Parents of Parkland school shooting victim lead peaceful protest to Ted Cruz's home

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Thursday, July 14, 2022
52-school bus convoy honoring child shooting victims visits Ted Cruz
An anti-gun violence advocacy organization filled the buses with personal memories of the 4,368 kids who were killed in shootings since 2020.

HOUSTON, Texas (KTRK) -- A gun control and anti-gun violence advocacy organization is assembling a mile-long convoy of 52 buses filled with personal memories of children lost to shootings since 2020, but where are they headed? To pay Texas Senator Ted Cruz a visit on Thursday.

The video above is ABC13's 24/7 livestream.

Change the Ref is rolling out the NRA Children's Museum in Houston in a peaceful mobile fleet to Cruz's office.

But first, the buses are making a stop at the senator's home, where the organization's co-founders, Manuel and Patricia Oliver, have plans to give Cruz a gift.

That gift is a letter written five years ago by the Olivers' son, Joaquin. In that letter the then 12-year-old asks for background checks on gun sales.

Joaquin died in the Parkland school shooting in 2018.

Oliver had spent the night before he died picking out Valentine's Day flowers for his girlfriend, and he spent that morning taking extra time to get dressed for the day. Manuel told ABC News that when he dropped his son off at school that day, he asked Joaquin to call him and let him know how it went giving his girlfriend the flowers.

"And then he never called me," he said.

Manuel started Change the Ref in his son's honor dedicated to empowering the next generation of gun law activists.

They are now asking Cruz to renounce future political funding from the National Rifle Association (NRA) and enact legislation for universal background checks. It's all part of the Yellow Bus Project, which is raising awareness around politicians who receive gun lobbying money.

The NRA convention was held in Houston back in May, which drew protestors calling for greater gun reform following the mass shooting in Uvalde just hours away, claiming the lives of 19 innocent children and two teachers.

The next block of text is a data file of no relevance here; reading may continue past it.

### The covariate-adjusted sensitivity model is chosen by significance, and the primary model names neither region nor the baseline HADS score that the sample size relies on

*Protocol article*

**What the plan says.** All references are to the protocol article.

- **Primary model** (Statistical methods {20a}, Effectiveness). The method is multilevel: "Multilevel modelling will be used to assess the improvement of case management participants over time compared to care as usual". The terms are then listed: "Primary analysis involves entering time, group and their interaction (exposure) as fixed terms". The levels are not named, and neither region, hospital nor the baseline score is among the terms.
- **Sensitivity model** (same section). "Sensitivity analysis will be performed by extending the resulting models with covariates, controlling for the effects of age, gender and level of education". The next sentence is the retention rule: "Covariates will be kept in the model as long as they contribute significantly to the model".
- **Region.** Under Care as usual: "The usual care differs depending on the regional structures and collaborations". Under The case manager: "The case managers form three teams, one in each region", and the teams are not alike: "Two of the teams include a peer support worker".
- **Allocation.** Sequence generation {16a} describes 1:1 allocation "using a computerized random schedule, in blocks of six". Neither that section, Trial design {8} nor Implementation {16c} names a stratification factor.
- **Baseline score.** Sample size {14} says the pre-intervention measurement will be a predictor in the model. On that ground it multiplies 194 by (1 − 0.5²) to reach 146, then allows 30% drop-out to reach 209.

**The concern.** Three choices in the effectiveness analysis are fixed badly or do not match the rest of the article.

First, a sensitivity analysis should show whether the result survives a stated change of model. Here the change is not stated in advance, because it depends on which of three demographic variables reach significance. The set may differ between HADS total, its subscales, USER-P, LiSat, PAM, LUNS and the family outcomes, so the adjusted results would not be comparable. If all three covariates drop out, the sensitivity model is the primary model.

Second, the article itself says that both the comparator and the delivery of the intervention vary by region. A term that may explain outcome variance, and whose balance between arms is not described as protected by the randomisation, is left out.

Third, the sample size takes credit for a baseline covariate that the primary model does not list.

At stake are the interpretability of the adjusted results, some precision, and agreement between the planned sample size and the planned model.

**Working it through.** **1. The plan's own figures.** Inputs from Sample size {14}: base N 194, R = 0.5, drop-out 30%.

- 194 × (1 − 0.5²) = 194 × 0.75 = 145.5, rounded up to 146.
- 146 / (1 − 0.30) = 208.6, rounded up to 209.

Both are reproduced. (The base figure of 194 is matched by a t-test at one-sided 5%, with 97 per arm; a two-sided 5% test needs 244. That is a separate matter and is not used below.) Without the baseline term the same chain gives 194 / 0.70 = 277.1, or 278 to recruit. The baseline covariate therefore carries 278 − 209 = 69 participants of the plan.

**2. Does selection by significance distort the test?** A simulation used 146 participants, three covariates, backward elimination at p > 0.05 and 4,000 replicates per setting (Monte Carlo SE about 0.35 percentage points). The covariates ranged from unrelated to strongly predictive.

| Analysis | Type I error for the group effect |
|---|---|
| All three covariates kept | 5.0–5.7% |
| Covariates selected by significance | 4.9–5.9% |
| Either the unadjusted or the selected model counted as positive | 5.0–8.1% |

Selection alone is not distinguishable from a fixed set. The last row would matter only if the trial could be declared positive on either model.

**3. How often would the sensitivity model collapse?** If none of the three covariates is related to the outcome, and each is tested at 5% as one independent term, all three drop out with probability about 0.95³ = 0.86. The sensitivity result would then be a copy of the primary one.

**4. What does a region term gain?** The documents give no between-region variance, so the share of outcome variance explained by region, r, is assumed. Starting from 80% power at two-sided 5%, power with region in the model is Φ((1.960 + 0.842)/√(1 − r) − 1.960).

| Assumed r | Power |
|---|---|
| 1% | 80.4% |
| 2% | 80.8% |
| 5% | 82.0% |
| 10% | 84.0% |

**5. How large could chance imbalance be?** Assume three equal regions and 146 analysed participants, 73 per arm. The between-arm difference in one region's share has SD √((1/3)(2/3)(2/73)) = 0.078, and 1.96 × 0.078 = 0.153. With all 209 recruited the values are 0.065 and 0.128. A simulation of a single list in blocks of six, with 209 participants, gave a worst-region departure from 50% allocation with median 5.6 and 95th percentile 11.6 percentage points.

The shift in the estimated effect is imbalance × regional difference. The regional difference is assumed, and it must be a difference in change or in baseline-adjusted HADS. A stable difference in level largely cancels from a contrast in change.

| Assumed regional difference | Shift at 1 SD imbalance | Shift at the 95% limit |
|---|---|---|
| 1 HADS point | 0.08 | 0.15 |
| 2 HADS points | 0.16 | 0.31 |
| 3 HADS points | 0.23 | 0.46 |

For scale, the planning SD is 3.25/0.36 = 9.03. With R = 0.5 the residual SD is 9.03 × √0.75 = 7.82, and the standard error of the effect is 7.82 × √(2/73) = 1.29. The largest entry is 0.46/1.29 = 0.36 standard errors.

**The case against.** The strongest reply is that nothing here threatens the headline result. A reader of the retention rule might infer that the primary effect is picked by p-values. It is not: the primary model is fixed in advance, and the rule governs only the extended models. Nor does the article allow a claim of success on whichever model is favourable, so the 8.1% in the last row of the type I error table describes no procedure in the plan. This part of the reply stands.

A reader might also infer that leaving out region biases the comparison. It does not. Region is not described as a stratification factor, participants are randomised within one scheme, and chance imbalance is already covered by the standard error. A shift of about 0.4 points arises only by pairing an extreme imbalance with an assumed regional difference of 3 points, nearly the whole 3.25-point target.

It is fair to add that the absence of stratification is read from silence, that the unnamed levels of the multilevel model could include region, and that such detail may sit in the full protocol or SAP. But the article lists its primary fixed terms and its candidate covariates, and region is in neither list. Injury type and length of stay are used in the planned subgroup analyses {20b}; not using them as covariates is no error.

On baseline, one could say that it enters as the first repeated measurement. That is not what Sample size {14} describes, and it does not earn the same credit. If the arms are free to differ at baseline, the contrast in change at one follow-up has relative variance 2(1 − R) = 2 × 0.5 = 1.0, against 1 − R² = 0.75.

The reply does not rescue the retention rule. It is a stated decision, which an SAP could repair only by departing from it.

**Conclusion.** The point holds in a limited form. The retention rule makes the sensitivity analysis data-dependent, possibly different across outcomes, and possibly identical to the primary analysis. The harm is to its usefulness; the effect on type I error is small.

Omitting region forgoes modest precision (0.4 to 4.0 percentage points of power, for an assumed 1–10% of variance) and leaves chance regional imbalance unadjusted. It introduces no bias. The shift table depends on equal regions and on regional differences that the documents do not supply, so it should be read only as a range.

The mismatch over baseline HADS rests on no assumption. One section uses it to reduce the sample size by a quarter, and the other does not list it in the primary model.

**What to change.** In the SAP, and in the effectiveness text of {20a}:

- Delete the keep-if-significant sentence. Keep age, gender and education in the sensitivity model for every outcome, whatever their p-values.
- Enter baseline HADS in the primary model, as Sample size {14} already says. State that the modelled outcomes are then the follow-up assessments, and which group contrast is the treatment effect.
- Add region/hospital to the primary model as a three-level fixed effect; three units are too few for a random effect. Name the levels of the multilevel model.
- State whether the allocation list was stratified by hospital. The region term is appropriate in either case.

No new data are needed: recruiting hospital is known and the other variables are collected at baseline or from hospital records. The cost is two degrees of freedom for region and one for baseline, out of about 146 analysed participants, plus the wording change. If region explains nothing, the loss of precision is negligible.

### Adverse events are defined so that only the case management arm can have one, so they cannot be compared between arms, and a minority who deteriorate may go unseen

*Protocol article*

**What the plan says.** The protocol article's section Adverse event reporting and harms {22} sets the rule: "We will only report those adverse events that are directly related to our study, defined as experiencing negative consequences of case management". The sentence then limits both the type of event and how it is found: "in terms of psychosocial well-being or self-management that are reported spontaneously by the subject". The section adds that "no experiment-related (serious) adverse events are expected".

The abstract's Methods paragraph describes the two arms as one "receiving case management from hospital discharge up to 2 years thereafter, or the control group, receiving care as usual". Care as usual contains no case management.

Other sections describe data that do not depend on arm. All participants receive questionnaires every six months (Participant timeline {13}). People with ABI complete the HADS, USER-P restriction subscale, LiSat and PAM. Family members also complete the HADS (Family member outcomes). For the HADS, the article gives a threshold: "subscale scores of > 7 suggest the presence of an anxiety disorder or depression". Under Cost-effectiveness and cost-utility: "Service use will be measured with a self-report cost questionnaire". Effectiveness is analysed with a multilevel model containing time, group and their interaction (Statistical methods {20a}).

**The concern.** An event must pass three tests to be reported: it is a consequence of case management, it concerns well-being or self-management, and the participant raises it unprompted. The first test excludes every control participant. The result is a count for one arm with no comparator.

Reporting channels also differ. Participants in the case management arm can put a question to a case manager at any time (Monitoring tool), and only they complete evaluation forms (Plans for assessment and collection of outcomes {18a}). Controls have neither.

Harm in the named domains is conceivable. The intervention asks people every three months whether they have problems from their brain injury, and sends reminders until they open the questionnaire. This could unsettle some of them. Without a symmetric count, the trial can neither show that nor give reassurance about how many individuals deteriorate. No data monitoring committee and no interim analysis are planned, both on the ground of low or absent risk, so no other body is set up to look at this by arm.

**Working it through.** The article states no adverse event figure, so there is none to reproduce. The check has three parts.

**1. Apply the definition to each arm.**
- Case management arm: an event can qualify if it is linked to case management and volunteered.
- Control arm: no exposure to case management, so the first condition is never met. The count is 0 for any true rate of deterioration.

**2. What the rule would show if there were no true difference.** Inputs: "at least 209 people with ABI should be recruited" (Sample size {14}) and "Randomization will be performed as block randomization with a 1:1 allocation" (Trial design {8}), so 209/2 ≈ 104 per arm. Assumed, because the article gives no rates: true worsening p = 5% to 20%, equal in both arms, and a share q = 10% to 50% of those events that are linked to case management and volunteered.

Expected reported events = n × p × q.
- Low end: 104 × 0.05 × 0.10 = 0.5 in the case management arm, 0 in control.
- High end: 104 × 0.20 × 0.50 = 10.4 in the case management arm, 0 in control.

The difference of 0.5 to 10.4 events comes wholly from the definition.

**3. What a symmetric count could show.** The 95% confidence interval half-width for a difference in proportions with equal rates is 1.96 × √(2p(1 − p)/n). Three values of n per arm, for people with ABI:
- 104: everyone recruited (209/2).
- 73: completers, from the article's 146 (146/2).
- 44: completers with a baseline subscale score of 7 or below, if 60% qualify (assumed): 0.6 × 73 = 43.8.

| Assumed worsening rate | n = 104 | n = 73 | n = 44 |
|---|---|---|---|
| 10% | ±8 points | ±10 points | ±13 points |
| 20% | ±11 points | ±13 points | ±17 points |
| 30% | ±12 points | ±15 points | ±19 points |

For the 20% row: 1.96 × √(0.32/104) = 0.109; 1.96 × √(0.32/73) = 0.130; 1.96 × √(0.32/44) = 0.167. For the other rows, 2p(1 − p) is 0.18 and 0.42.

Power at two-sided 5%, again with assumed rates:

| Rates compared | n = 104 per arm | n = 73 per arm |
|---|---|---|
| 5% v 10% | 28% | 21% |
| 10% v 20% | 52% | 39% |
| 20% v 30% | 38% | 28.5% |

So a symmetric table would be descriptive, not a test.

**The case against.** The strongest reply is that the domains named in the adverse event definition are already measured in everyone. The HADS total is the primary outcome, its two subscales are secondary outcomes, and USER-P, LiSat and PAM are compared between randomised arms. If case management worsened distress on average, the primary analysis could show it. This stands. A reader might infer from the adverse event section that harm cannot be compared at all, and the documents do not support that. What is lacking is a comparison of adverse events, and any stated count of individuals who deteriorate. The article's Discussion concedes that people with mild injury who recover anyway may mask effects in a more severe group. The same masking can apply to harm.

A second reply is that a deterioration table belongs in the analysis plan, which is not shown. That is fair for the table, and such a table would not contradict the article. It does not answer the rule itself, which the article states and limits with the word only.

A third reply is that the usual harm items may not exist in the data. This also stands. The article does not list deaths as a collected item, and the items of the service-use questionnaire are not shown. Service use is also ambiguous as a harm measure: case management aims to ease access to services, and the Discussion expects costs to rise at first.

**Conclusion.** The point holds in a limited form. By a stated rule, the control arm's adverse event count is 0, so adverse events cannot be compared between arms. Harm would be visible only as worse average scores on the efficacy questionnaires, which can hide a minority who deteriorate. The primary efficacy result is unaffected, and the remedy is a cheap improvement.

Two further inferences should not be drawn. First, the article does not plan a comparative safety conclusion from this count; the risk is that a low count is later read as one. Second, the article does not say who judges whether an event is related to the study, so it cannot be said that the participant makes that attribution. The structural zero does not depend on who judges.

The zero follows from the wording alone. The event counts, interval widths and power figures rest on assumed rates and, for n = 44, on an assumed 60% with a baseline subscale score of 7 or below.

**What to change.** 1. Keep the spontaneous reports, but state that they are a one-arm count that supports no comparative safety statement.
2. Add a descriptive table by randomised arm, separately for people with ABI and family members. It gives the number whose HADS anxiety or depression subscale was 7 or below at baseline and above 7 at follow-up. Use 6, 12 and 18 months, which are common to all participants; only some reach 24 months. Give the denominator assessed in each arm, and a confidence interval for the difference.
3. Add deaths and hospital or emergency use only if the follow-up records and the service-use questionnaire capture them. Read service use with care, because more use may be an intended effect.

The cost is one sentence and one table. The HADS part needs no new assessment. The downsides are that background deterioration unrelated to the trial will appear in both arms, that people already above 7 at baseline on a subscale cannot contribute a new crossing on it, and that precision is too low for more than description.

SEE RELATED STORY: Day 3 of NRA convention in Houston wraps up the weekend as protestors demand change

"We want voters to remember which politicians are in the pocket of the NRA when they visit the polls in November," said Patricia.

The child death toll has hit an all-time high. According to the CDC, since 2020, firearms have become the leading cause of death in children, marking 4,368.

Still, senators and House members representing Texas have received more than $14 million in contributions from gun rights interests over the years.

The NRA Children's Museum will be on display in the leading bus, which will be filled with everything from a Nickelodeon backpack who belonged to a shooting victim from Santa Clarita, California to a girl scout sash of another victim from Santa Fe, New Mexico.

"We will not stop with Sen. Ted Cruz. To every politician who has stood by, taken NRA money, and refused to listen to the people they represent: the museum is on the way to honor you next," Manuel.

SEE RELATED STORY: Uvalde families angry over leaked surveillance video from shooting: 'It's disturbing'

Cruz's office sent the following statement Thursday afternoon in response to the procession of school buses:

"Senator Cruz is committed to enacting policies that would stop school shootings. To that end, he introduced legislation to double the number of school resource officers, hire 15,000 school-based mental health professionals to ensure there is early intervention to identify and help at-risk kids, to provide significant resources for enhanced school safety, and to improve the gun background system and prosecute persons who try to illegally buy guns."

WATCH: How Texas and Florida responded differently after school shootings

When 17 people died in a school shooting in 2018 in Parkland, Florida, state lawmakers acted swiftly. 13 Investigates how Republican-led Florida was able to enact bipartisan gun co